As we look at our 40 years to see where we came from and how our mission has been steadfast in changing dynamics, here is what part of our world was like when PBGC — as well as 21 of our current employees — was born.
The nation had never seen anything like us: an agency dedicated to saving pensions and protecting those about to lose pensions.
We were then, and we still are.
Col. Charles McGee delivers keynote address at PBGC'S Black History Month Celebration.
On Feb. 11, 2014, PBGC staff witnessed living black history as the agency's Chapter of Blacks in Government (BIG) and the Special Emphasis Program (SEP) hosted the annual Black History Month program. With the national theme in mind, Civil Rights in America, this year's program was widely deemed one of the greatest in PBGC history.
Col. Charles McGee, an original, and now retired, member of the Tuskegee Airmen delivered the keynote address to the agency's staff as they filled the building's training institute in celebration of Black History Month. McGee's career in the legendary all-black 332nd Fighter Group-12th Air Force began in 1944. He is among the first African-American military aviators in the United States Armed forces.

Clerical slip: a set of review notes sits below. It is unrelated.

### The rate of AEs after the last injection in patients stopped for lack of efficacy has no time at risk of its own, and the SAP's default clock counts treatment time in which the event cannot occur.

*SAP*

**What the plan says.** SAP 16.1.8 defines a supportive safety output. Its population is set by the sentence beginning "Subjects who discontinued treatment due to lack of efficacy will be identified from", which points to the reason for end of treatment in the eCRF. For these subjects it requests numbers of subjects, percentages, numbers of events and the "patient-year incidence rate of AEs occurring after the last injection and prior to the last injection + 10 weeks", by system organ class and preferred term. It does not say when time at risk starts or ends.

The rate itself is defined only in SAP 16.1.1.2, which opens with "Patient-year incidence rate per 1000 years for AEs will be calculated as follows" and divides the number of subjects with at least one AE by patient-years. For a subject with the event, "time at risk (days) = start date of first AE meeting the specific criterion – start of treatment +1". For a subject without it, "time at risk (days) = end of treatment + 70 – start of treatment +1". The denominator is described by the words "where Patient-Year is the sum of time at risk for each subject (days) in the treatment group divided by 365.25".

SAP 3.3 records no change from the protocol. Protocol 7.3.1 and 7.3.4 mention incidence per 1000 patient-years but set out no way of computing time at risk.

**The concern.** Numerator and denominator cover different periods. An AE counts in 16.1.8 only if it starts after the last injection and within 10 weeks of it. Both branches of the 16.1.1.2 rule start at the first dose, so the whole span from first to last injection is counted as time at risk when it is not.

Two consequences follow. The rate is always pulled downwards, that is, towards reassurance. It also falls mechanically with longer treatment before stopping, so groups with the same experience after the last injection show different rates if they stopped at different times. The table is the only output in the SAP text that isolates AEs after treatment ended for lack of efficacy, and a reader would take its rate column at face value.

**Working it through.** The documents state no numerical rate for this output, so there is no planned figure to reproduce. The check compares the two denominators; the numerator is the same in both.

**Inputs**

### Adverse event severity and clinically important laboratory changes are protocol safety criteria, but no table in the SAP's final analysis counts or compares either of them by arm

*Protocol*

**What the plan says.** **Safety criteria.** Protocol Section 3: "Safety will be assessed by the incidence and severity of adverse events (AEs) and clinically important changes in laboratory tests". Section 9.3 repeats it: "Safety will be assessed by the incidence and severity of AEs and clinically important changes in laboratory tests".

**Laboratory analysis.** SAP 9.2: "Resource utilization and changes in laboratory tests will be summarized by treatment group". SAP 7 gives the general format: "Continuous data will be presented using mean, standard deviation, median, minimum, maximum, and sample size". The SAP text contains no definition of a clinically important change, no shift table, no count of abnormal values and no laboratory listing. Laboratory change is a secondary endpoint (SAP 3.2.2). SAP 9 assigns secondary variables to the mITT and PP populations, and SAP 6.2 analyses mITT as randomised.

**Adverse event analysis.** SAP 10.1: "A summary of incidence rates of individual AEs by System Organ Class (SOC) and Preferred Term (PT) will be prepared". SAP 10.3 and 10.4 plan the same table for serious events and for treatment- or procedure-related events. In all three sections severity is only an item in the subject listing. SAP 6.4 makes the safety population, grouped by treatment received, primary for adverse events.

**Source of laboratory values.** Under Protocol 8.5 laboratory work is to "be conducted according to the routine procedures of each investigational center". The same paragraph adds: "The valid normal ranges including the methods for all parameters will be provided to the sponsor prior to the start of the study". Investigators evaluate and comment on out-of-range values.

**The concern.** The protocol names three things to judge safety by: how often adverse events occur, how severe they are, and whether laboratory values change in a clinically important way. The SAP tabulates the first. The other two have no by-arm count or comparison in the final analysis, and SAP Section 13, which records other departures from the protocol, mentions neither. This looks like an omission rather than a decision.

During WWII black pilots were trained at a segregated air base in Tuskegee, Ala., and became known as the Tuskegee Airmen. At the helm of P-39 fighters they flew hundreds of patrol and attack missions, and were also used to escort B-17 and B-24 bombers. The airmen were portrayed in the 2012 motion picture, "Red Tails," produced by "Star Wars" creator George Lucas. The Red Tails nickname came from the ruby-toned tails of the airmen's planes.
In his address, McGee recounted the struggles he and his fellow soldiers faced as African Americans in the Air Force. Throughout World War II, African Americans in a number of U.S. states were subject to Jim Crow laws and all branches of the military were racially segregated. But these obstacles didn't stop McGee and his peers from stepping up and fighting for freedom at home and abroad. He stressed the "Three Ps," which helped to shape his illustrious career as a Tuskegee Airman: persevere, prepare, and perform. "Excellence should always be your goal," McGee said.
On Jan. 31, 1973, McGee retired from the Air Force after 30 years of military service.